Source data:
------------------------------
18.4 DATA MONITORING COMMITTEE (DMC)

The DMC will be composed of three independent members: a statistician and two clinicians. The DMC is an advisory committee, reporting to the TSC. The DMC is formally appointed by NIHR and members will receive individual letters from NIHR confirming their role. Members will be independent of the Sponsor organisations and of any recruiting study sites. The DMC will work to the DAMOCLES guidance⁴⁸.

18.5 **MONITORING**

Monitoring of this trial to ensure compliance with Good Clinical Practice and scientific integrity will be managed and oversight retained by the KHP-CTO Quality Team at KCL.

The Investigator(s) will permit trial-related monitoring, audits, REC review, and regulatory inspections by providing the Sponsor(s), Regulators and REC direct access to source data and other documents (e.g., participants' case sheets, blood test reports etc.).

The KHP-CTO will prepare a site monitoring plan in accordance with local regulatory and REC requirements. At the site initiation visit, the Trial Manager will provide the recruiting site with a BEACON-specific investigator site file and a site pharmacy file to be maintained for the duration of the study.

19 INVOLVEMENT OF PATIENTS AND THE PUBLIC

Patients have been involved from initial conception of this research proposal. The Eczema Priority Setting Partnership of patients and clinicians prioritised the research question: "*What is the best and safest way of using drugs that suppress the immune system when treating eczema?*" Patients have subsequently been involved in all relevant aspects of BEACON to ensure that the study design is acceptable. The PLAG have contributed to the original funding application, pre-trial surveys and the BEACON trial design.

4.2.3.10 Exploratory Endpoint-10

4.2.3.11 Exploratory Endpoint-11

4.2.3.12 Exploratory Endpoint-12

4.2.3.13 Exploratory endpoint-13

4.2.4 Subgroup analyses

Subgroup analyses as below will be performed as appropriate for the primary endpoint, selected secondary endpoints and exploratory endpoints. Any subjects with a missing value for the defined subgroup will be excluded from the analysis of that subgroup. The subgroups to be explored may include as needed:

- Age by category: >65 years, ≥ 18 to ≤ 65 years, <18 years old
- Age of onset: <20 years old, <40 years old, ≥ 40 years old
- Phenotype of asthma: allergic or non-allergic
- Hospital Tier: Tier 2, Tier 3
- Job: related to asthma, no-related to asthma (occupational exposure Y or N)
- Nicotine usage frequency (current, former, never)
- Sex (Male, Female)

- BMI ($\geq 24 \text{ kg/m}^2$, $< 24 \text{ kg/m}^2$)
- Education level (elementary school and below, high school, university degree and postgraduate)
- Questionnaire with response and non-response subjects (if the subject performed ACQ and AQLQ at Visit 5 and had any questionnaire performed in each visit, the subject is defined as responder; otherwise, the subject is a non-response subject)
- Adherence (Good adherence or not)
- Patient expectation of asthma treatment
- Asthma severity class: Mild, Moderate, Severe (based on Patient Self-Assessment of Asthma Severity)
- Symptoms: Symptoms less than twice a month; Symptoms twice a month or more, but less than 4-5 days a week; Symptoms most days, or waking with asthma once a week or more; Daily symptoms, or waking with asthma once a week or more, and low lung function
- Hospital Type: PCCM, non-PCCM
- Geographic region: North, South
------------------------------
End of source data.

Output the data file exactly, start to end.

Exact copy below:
18.4 DATA MONITORING COMMITTEE (DMC)

The DMC will be composed of three independent members: a statistician and two clinicians. The DMC is an advisory committee, reporting to the TSC. The DMC is formally appointed by NIHR and members will receive individual letters from NIHR confirming their role. Members will be independent of the Sponsor organisations and of any recruiting study sites. The DMC will work to the DAMOCLES guidance⁴⁸.

18.5 **MONITORING**

Monitoring of this trial to ensure compliance with Good Clinical Practice and scientific integrity will be managed and oversight retained by the KHP-CTO Quality Team at KCL.

The Investigator(s) will permit trial-related monitoring, audits, REC review, and regulatory inspections by providing the Sponsor(s), Regulators and REC direct access to source data and other documents (e.g., participants' case sheets, blood test reports etc.).

The KHP-CTO will prepare a site monitoring plan in accordance with local regulatory and REC requirements. At the site initiation visit, the Trial Manager will provide the recruiting site with a BEACON-specific investigator site file and a site pharmacy file to be maintained for the duration of the study.

19 INVOLVEMENT OF PATIENTS AND THE PUBLIC

Patients have been involved from initial conception of this research proposal. The Eczema Priority Setting Partnership of patients and clinicians prioritised the research question: "*What is the best and safest way of using drugs that suppress the immune system when treating eczema?*" Patients have subsequently been involved in all relevant aspects of BEACON to ensure that the study design is acceptable. The PLAG have contributed to the original funding application, pre-trial surveys and the BEACON trial design.

4.2.3.10 Exploratory Endpoint-10

4.2.3.11 Exploratory Endpoint-11

4.2.3.12 Exploratory Endpoint-12

4.2.3.13 Exploratory endpoint-13

4.2.4 Subgroup analyses

Subgroup analyses as below will be performed as appropriate for the primary endpoint, selected secondary endpoints and exploratory endpoints. Any subjects with a missing value for the defined subgroup will be excluded from the analysis of that subgroup. The subgroups to be explored may include as needed:

- Age by category: >65 years, ≥ 18 to ≤ 65 years, <18 years old
- Age of onset: <20 years old, <40 years old, ≥ 40 years old
- Phenotype of asthma: allergic or non-allergic
- Hospital Tier: Tier 2, Tier 3
- Job: related to asthma, no-related to asthma (occupational exposure Y or N)
- Nicotine usage frequency (current, former, never)
- Sex (Male, Female)

- BMI ($\geq 24 \text{ kg/m}^2$, $< 24 \text{ kg/m}^2$)
- Education level (elementary school and below, high school, university degree and postgraduate)
- Questionnaire with response and non-response subjects (if the subject performed ACQ and AQLQ at Visit 5 and had any questionnaire performed in each visit, the subject is defined as responder; otherwise, the subject is a non-response subject)
- Adherence (Good adherence or not)
- Patient expectation of asthma treatment
- Asthma severity class: Mild, Moderate, Severe (based on Patient Self-Assessment of Asthma Severity)
- Symptoms: Symptoms less than twice a month; Symptoms twice a month or more, but less than 4-5 days a week; Symptoms most days, or waking with asthma once a week or more; Daily symptoms, or waking with asthma once a week or more, and low lung function
- Hospital Type: PCCM, non-PCCM
- Geographic region: North, South